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We have 2 large cordylines (10ft approx) the tops of both have keeled over in the snow and frost. What can I do? Pete



Be thankful,remove them, and then plant something more attractive and hardy. Sorry, a bit harsh, but I hate 'em! To answer your question, if they're still looking good, then it might be possible to stake them, but it may be that you have to cut them down by about half, or even more,and wait for some latent buds to shoot out with new growth. I've just removed some that had collapsed, as they were too tall to stake sensibly. I've replaced them with pittosporum, which I love, and an aralia, to match the height and singular ugliness. Consider, too, pseudopanax ferox, similarly odd, but beautiful. Worthy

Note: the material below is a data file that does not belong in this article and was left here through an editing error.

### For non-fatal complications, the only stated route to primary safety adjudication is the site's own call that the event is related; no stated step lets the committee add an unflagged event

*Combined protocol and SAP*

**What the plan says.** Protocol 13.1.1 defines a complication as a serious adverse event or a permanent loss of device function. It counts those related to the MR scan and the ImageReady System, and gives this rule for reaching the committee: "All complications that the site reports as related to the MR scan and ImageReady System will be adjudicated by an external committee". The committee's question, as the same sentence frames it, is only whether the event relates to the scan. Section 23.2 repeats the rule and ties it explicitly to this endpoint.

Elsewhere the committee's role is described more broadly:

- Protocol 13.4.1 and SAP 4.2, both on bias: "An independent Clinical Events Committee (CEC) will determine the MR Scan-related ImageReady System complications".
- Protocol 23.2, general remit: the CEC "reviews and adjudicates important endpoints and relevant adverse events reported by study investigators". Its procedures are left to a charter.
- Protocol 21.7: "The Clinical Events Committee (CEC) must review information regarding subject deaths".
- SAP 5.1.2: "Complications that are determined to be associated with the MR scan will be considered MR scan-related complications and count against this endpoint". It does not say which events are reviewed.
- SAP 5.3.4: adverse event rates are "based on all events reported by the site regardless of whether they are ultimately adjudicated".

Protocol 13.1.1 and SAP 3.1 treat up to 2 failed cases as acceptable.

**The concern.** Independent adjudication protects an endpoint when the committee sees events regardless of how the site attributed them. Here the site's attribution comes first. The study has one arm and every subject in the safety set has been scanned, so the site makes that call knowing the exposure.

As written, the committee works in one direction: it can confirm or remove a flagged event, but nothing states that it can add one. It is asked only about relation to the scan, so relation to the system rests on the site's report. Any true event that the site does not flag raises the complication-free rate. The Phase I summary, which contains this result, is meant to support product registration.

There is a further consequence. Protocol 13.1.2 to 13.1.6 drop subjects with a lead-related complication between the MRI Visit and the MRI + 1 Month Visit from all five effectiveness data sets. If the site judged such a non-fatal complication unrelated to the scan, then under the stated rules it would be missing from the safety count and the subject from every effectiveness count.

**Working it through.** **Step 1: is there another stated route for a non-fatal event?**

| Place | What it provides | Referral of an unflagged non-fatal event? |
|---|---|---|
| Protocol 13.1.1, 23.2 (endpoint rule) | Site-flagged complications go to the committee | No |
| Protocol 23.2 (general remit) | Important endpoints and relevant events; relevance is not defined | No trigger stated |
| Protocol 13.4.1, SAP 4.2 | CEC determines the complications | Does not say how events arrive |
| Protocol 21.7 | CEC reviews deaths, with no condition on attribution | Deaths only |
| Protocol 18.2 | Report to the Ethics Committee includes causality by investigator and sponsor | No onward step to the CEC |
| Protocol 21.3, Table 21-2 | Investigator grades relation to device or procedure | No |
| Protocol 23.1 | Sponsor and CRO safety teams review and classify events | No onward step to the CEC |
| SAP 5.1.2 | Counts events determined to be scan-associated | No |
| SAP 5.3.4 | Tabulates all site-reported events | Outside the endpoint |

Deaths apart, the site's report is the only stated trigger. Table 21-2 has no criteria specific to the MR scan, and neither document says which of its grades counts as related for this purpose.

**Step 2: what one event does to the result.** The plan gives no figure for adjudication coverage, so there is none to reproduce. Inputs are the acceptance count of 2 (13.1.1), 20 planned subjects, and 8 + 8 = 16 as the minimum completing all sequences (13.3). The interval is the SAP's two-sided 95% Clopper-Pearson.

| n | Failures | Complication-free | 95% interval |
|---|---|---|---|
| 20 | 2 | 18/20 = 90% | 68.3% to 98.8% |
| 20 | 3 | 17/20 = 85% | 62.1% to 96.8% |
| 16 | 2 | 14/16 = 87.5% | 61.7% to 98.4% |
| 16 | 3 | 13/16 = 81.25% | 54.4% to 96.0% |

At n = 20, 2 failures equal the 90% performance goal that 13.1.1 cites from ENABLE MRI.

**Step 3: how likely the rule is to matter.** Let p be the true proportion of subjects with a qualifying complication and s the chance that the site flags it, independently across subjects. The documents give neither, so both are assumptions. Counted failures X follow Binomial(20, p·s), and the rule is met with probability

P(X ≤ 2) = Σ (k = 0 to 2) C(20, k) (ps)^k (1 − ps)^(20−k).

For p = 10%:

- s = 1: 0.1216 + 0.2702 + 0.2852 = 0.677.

4 Jan, 2011


I'm not averse to tall Cordylines myself, so my advice will be slightly different to Worthy's above, lol!
Do nothing now - you will have to wait till spring at least before knowing whether your cordylines have weathered the winter well or not. If you see any sign of sogginess to the main stems, you will need to saw back to healthy 'wood', or wherever new growth is appearing from, but not now. You might find they recover and grow away from the top, or you might find they shoot from the base, or halfway up the trunks and the tops have died, but only time will tell. In a severe winter, they can be killed completely, but more usually, they shoot from the base or, if you're lucky, higher up, and can be cut back to those points - but not before end of May. So its a wait and see I'm afraid.

5 Jan, 2011

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